by Cheyenne Tait – At the end of July, Srishti and I represented the NICE lab at the Conference on Frontiers in Olfaction in Trieste, Italy. She presented a poster and I gave a talk. It was a great week – we met students and PIs, and got to see what was going on in the larger, but still quite small, world of scientists concentrating on the mysteries and mechanisms of the sense of smell in insects, mammals, and even humans.
Conferences are always a whirlwind of emotions for me: I’m excited to hear about new science, anxious about presenting my own research, curious about what others will think about my work, exhausted from meeting so many new faces and trying to listen and take in everything. I took a lot of notes. I drank a ton of coffee.
But conferences are valuable, in that they force you to step away from your research. I don’t mean that literally, although, yes, I could not take my apple flies and the electrophysiology rig with me on the flight to Italy. But, for me at least, one thing I’m noticing as I have somehow become a “senior graduate student” is that my mind is on my project all the time, even when I’m not actively doing experiments in the lab. I can’t stop thinking about my extremely specific project (olfaction in apple maggot flies). And that’s a very narrow-minded way to think.
I wake up and wonder if recording neurons will go well that day. I eat breakfast and wonder which of my fly’s olfactory neurons respond to masala dosa. I reach lab, switch on the rig, throw the electrodes in bleach, check on the flies (also known as choosing my subject/victim), and run to the canteen to gulp scalding coffee. I run back to begin the prep, finish the prep, and start the experiment, only pulled away if my labmate decides to drag me to lunch (where I complain about how things aren’t going well, or, if they’re going well, that it’s not going fast enough), or if the fly dies and I have to start over. Somehow I make it to dinner, where I talk MORE about my flies and my project (I don’t know how people put up with me actually), and only get myself an ice cream if the day went well, then after dinner I read papers. About insect olfaction. Or else I clean and feed the flies. Or organize my lab notes. Or play with my data in R, or my other data in ImageJ. Or do the immunohistochemistry from the experiment of the day, if it went well. Then I go home to dream about Rhagoletis olfaction. Seriously, I dreamt about the sweet sound of projection neurons spiking last week. It was the only time I heard it last week.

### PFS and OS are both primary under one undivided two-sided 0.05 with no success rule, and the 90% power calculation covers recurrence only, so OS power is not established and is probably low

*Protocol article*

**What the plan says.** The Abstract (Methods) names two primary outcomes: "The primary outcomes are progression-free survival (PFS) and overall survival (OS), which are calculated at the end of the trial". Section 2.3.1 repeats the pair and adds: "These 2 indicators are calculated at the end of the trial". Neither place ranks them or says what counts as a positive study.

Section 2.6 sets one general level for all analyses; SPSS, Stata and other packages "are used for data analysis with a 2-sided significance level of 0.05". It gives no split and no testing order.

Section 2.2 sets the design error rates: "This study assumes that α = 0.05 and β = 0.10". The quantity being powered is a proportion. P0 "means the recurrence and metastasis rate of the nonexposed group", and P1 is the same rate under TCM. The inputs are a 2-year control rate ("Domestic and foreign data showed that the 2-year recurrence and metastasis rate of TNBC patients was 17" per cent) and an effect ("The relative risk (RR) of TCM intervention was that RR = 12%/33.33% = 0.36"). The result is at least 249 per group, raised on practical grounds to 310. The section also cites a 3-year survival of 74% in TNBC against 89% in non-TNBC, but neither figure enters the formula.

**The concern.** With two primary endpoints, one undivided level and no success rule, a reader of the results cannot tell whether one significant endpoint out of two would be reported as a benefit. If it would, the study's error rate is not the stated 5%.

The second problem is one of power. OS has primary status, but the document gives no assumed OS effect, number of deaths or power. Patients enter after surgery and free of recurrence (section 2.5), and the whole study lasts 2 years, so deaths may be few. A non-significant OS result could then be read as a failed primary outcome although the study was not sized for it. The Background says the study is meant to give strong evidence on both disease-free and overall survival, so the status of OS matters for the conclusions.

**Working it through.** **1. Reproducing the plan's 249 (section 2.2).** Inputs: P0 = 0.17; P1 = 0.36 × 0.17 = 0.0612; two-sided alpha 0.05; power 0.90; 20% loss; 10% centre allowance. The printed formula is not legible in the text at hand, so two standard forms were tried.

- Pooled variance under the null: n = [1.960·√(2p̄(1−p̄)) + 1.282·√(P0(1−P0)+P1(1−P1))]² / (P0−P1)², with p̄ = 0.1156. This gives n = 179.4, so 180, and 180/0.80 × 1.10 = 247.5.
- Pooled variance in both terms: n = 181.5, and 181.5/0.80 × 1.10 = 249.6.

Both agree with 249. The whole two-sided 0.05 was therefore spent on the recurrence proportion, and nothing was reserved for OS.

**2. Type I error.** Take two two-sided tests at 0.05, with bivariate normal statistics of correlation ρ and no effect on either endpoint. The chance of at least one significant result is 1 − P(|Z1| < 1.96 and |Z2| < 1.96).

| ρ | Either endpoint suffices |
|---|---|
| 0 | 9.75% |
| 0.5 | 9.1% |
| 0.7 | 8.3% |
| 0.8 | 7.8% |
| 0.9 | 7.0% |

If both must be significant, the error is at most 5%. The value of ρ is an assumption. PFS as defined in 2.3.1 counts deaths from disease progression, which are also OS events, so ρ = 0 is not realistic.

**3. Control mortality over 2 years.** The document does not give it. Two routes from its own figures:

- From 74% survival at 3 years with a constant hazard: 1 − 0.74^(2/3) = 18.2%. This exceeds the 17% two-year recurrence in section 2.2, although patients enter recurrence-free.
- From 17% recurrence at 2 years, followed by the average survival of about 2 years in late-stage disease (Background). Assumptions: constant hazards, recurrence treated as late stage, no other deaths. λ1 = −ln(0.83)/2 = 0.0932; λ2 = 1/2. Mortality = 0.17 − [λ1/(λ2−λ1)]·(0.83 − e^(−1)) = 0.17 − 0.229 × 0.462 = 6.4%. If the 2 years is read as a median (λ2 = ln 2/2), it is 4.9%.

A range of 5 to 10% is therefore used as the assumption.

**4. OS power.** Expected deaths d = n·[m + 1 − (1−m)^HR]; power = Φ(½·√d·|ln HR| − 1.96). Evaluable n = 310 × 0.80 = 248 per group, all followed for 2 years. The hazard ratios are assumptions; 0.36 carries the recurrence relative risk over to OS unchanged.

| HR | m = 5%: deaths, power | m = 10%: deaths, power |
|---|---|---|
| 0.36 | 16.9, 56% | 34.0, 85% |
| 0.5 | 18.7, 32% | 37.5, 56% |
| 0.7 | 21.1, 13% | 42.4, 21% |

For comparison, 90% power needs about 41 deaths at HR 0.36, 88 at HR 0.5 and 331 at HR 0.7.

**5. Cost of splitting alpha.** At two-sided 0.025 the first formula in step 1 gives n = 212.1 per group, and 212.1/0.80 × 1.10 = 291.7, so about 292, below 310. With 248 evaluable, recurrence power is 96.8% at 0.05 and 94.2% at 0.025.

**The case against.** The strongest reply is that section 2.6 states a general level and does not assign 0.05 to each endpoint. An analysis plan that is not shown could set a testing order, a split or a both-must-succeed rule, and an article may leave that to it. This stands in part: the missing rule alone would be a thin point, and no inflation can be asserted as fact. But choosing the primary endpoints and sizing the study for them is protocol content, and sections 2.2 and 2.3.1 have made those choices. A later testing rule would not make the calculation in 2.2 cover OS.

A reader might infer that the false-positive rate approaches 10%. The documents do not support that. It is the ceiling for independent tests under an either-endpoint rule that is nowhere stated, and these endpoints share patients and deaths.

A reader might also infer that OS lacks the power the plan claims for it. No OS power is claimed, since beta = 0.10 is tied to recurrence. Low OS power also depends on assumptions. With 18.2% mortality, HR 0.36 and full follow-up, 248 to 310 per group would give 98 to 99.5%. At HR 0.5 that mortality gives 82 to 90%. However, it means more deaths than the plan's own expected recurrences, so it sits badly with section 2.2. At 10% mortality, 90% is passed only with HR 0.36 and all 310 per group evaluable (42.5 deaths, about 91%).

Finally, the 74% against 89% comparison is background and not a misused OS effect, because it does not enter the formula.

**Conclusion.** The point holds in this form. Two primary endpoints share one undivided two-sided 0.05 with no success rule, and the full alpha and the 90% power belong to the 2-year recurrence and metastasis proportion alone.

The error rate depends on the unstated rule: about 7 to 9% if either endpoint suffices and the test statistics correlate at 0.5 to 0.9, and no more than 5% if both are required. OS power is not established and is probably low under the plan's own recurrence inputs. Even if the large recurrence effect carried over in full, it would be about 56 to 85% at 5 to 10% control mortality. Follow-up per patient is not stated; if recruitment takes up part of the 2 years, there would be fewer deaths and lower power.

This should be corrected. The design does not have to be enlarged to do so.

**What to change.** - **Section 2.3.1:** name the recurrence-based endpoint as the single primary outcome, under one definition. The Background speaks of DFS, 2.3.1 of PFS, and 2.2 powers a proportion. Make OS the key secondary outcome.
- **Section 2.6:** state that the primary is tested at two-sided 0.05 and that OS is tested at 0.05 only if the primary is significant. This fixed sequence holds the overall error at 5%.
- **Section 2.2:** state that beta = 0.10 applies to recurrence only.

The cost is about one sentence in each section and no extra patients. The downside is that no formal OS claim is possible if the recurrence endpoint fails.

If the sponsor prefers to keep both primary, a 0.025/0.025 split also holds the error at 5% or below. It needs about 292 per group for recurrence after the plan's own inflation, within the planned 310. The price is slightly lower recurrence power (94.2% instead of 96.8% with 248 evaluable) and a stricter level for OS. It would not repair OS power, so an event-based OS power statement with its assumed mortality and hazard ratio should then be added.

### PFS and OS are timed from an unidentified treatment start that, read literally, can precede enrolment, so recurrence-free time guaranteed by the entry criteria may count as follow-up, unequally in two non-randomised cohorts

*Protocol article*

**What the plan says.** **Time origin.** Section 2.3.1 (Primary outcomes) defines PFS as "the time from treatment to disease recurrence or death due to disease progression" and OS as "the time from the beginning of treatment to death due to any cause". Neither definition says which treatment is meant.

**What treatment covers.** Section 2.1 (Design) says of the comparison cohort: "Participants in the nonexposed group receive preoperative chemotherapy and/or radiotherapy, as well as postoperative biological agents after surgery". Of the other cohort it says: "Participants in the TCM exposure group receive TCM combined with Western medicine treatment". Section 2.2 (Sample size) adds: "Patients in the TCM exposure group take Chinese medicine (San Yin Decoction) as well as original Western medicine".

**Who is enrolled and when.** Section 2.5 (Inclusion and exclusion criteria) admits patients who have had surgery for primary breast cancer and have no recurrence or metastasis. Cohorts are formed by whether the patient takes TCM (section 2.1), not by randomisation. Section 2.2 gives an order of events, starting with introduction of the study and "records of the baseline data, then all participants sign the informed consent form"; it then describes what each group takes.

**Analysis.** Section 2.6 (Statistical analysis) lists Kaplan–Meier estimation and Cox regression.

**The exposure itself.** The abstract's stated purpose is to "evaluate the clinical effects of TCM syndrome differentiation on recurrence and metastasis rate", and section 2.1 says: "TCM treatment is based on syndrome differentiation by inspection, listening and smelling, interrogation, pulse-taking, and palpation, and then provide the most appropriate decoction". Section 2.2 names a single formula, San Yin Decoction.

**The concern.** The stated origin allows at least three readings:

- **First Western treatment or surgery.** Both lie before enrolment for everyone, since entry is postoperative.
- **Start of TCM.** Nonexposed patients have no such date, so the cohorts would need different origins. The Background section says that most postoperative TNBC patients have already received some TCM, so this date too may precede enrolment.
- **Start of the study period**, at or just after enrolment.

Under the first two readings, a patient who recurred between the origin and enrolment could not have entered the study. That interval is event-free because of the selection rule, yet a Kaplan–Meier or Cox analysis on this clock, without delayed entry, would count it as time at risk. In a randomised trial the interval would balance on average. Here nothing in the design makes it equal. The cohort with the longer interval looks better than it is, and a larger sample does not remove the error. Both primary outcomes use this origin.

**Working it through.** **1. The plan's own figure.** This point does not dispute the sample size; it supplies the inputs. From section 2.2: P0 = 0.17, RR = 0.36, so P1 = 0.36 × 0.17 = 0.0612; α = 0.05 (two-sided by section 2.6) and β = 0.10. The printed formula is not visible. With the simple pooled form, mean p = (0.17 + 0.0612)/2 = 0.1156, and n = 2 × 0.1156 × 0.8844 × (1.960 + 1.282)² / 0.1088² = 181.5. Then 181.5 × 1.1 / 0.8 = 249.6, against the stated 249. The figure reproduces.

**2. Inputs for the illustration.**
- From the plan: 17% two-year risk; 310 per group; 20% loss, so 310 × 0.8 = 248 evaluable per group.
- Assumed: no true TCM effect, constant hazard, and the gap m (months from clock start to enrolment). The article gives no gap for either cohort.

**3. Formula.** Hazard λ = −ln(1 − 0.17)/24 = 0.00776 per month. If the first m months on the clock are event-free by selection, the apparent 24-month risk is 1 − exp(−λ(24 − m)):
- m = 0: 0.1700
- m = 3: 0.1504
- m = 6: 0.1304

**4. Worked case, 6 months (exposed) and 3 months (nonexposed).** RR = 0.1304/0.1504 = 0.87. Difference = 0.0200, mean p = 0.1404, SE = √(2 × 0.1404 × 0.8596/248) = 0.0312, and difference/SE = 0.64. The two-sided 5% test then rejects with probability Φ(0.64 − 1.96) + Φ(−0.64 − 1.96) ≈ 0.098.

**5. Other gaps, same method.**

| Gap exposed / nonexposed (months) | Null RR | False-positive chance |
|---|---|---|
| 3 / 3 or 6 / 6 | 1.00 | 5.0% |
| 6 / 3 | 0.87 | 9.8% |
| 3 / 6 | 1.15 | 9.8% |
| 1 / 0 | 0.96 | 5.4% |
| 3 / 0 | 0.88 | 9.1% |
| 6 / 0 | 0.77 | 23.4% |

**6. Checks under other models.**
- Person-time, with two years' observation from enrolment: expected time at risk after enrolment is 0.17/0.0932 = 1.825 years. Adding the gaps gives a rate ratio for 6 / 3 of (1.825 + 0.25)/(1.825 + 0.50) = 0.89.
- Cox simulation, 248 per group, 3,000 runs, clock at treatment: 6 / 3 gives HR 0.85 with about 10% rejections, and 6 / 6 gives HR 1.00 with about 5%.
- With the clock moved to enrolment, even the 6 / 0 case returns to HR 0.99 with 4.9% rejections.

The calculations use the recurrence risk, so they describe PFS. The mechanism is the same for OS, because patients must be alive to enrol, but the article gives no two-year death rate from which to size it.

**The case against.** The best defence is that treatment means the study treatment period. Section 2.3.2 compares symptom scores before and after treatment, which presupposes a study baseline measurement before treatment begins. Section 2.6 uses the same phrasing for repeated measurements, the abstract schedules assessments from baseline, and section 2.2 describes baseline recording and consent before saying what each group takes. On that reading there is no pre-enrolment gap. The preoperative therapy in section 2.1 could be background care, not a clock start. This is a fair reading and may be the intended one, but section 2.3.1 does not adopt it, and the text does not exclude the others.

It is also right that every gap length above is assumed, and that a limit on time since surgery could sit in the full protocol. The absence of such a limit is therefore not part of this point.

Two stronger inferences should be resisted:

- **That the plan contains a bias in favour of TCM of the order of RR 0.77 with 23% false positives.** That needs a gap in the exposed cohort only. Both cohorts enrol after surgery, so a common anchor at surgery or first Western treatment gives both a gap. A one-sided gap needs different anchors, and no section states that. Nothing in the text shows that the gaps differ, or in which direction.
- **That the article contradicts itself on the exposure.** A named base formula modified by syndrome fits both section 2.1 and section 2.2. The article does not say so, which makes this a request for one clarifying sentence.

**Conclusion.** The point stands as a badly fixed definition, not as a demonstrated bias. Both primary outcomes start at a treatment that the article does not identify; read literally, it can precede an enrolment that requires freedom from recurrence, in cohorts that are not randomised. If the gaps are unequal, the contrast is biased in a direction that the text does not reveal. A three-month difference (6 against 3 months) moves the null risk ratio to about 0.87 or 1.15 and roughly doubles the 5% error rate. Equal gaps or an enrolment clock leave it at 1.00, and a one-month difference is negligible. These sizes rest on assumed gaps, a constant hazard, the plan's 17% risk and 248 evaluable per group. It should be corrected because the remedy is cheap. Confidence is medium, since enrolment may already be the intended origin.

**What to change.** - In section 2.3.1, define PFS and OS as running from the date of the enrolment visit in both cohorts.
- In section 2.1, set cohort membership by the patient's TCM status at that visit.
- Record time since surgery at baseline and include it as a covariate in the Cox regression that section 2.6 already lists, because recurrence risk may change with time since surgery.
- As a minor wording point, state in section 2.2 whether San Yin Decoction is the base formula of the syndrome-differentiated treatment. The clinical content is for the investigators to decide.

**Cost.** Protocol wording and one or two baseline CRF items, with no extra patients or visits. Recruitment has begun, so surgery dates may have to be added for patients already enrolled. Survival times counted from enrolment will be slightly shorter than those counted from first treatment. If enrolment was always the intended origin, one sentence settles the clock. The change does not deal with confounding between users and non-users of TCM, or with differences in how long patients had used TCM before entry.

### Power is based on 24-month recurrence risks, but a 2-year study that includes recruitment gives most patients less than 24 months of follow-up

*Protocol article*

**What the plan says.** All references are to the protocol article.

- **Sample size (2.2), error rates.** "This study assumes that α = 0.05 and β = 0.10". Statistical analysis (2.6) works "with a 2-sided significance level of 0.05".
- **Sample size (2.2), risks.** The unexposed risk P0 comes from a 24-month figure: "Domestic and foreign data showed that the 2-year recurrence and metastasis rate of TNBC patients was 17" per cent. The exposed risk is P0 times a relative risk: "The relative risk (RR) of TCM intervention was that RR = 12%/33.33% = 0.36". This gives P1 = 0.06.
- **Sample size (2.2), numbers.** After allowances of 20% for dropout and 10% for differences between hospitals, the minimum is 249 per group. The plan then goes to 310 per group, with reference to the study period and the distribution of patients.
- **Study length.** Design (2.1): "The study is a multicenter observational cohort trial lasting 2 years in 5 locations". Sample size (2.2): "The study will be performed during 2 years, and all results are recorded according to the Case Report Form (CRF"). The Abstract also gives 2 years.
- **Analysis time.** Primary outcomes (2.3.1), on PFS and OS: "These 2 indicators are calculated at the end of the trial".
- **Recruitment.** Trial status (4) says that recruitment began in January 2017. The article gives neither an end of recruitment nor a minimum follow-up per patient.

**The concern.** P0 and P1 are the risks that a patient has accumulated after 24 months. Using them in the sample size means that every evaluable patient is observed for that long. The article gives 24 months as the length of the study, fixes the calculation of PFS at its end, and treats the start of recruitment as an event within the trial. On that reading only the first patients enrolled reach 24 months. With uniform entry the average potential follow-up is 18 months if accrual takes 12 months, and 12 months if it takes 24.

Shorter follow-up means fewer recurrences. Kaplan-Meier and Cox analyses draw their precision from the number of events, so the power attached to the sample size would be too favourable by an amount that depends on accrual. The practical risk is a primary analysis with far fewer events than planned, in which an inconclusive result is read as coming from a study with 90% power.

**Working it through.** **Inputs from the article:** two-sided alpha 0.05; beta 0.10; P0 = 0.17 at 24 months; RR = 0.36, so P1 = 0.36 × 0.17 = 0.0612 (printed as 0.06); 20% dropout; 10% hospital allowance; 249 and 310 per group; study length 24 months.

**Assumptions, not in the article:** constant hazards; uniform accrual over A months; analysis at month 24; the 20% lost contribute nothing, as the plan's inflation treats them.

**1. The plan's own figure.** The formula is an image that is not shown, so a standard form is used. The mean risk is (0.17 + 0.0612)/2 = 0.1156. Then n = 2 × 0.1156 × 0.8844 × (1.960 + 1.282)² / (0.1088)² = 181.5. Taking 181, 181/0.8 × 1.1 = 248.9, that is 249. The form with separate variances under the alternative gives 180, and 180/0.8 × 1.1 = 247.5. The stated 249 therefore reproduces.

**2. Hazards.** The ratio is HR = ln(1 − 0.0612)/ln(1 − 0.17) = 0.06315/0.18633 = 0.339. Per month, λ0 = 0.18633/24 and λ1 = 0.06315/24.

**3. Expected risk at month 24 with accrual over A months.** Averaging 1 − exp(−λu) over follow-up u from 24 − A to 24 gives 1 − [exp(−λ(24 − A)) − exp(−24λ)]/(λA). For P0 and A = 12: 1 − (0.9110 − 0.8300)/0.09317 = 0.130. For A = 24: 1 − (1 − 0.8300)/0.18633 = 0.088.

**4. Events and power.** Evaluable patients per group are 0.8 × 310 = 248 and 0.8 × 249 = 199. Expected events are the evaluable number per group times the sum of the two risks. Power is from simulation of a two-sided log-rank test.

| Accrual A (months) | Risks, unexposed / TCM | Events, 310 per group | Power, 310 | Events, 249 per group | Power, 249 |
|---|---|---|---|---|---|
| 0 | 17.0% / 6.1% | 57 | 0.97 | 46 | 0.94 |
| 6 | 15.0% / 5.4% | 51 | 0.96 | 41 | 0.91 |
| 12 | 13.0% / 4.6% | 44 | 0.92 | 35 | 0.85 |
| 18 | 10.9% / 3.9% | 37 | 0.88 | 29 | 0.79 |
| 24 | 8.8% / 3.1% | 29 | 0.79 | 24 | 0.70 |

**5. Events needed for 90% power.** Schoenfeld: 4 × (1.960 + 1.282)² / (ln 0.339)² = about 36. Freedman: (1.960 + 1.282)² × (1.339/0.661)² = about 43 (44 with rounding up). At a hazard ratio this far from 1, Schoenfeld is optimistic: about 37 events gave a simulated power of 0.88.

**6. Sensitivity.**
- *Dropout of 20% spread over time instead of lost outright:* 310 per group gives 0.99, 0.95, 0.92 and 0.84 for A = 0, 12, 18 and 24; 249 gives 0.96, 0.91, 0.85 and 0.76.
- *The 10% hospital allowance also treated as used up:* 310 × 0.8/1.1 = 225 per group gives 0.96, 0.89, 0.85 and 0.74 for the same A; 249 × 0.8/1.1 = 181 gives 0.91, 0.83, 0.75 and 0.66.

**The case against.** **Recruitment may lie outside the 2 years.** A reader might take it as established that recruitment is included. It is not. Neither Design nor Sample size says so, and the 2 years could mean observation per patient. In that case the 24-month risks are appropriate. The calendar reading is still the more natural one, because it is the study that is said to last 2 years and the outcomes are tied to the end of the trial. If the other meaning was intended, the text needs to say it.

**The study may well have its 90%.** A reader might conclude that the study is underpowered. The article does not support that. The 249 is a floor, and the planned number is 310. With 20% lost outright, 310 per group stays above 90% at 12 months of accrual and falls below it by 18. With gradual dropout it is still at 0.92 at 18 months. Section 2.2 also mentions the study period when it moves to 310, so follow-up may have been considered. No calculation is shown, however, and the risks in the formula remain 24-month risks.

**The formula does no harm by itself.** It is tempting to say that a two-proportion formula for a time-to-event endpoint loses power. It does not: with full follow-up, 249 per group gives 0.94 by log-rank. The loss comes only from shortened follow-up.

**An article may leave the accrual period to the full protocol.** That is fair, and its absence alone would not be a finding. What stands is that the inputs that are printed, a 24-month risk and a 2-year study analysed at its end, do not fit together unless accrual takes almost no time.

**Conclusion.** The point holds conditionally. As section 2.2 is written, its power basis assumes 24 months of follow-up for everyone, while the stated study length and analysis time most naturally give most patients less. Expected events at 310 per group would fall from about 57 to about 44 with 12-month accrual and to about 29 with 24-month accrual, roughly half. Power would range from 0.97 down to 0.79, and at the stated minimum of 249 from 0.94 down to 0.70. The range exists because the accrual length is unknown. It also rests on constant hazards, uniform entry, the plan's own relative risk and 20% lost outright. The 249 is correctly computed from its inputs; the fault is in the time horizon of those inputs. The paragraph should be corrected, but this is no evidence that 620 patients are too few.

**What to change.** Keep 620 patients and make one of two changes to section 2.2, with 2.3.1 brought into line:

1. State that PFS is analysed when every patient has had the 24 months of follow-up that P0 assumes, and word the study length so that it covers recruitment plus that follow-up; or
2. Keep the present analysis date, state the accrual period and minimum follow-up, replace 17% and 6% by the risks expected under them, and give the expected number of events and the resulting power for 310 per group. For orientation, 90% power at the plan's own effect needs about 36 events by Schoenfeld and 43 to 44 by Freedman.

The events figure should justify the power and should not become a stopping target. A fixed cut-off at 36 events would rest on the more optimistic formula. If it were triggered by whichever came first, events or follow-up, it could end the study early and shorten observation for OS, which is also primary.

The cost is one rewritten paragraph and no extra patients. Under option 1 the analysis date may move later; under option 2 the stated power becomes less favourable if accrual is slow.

Even at the conference, at least at first, I was trying to put everything in the frame of my own project, even mammal and human olfaction. But eventually contorting all of the diverse ideas of my colleagues into such a rigid mold no longer worked, and rather than trying to fit things in with Rhagoletis olfaction, I just listened. And absorbed ideas.
And wow, did I absorb! I didn’t realize it until I was briefly sightseeing in Venice, while waiting for my flight back to India. Instead of forcing everything into the frame of my own project, I was relating everything I saw to the talks from the conference! When I got lost, I was like a mouse navigating a maze, though by sight, not olfaction. I never would’ve gotten out of Venice’s twisting alleys if I had to rely on my nose! However, rounding a corner blindly, I was suddenly assaulted by the smell of fish, overwhelming in the heat… why hadn’t I been warned of it sooner? Plume dynamics, how an odor travels on the wind! And why did I have such a visceral reaction to it? Because out of all the words humans use to describe odors, those that belong to the odorants that we are most sensitive to and most easily recognize, are those that are extremely pleasant or extremely unpleasant. And those were some truly unpleasant fish!
Now, though, I’m back at the NICE lab, and my own project once again has its claws in me… at least until the next conference!